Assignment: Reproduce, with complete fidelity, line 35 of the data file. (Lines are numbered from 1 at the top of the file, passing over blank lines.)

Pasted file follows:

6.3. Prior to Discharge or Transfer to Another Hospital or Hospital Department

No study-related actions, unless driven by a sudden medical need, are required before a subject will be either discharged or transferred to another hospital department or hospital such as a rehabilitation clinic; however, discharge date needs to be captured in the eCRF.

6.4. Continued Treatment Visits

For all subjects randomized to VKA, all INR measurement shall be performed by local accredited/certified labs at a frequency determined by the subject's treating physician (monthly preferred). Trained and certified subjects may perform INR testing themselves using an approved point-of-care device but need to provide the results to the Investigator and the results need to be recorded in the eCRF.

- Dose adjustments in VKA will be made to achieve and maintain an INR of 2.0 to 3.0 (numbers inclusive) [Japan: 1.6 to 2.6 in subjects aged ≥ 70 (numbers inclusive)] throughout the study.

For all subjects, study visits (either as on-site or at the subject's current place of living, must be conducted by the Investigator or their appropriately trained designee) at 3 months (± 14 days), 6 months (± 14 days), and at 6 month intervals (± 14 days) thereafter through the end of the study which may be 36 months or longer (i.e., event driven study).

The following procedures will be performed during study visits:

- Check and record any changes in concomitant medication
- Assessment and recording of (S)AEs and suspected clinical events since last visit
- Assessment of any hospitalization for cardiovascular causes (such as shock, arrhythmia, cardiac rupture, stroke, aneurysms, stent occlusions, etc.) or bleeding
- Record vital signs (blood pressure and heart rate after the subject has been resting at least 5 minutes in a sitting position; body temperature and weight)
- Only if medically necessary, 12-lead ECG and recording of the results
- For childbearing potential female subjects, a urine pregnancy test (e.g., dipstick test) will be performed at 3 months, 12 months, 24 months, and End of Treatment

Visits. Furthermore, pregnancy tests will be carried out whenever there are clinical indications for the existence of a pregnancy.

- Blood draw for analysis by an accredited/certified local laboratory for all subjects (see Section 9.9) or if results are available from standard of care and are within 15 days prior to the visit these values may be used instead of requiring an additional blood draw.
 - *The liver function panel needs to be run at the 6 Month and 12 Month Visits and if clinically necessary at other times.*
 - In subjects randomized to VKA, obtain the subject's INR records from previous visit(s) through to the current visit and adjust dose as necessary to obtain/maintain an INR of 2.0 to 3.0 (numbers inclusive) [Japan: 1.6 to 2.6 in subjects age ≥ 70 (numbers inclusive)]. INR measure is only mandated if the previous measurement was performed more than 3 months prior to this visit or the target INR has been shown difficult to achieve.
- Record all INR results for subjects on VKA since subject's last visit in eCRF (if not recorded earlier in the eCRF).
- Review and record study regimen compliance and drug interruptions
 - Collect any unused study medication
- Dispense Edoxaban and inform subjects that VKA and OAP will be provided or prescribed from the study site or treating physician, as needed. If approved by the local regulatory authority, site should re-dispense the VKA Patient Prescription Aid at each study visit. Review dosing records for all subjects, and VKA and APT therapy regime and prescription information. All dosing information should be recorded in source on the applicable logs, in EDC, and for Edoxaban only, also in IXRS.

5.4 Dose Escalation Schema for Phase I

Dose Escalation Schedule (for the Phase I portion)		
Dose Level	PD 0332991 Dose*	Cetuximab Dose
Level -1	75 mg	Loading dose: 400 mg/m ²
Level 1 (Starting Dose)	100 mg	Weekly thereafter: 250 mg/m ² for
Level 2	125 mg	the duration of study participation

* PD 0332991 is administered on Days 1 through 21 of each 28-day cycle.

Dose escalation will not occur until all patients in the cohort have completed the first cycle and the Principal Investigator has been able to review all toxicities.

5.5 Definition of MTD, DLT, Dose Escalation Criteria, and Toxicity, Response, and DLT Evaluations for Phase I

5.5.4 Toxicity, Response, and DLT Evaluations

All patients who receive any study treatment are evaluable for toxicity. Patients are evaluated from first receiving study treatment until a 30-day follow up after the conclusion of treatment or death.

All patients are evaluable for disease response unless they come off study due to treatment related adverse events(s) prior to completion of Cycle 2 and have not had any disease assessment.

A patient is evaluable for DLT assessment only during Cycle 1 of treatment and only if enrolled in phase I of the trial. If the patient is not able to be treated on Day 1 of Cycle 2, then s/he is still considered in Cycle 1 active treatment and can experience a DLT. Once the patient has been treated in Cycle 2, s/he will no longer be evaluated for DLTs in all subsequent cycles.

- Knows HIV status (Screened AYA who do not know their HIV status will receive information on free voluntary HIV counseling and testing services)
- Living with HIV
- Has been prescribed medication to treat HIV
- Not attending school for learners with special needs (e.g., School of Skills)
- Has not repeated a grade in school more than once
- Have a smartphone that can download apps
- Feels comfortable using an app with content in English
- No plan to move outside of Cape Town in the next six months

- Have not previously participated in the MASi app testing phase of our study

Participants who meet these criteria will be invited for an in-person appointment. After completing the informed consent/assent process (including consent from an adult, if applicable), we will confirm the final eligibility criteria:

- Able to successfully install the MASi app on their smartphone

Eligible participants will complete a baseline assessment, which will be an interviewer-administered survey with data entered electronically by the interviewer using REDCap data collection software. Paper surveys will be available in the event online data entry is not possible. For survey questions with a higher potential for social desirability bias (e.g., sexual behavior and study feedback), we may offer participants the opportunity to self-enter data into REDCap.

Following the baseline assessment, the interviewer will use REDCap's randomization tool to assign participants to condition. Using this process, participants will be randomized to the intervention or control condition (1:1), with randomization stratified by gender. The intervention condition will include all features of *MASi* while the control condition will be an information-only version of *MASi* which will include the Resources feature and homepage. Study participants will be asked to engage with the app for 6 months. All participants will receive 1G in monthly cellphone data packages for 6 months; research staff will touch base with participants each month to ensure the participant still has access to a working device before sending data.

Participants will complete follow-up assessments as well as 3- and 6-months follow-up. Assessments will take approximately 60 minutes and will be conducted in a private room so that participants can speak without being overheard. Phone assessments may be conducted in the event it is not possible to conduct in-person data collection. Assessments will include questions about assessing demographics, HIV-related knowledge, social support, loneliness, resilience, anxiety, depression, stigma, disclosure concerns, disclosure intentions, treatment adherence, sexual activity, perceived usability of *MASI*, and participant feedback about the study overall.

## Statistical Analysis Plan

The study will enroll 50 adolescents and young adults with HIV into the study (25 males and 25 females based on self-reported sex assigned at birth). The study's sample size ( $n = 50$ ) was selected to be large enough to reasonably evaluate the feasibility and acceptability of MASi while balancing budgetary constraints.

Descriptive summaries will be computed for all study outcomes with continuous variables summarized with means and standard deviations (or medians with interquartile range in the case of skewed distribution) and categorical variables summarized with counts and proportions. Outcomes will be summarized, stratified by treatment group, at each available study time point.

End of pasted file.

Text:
- Knows HIV status (Screened AYA who do not know their HIV status will receive information on free voluntary HIV counseling and testing services)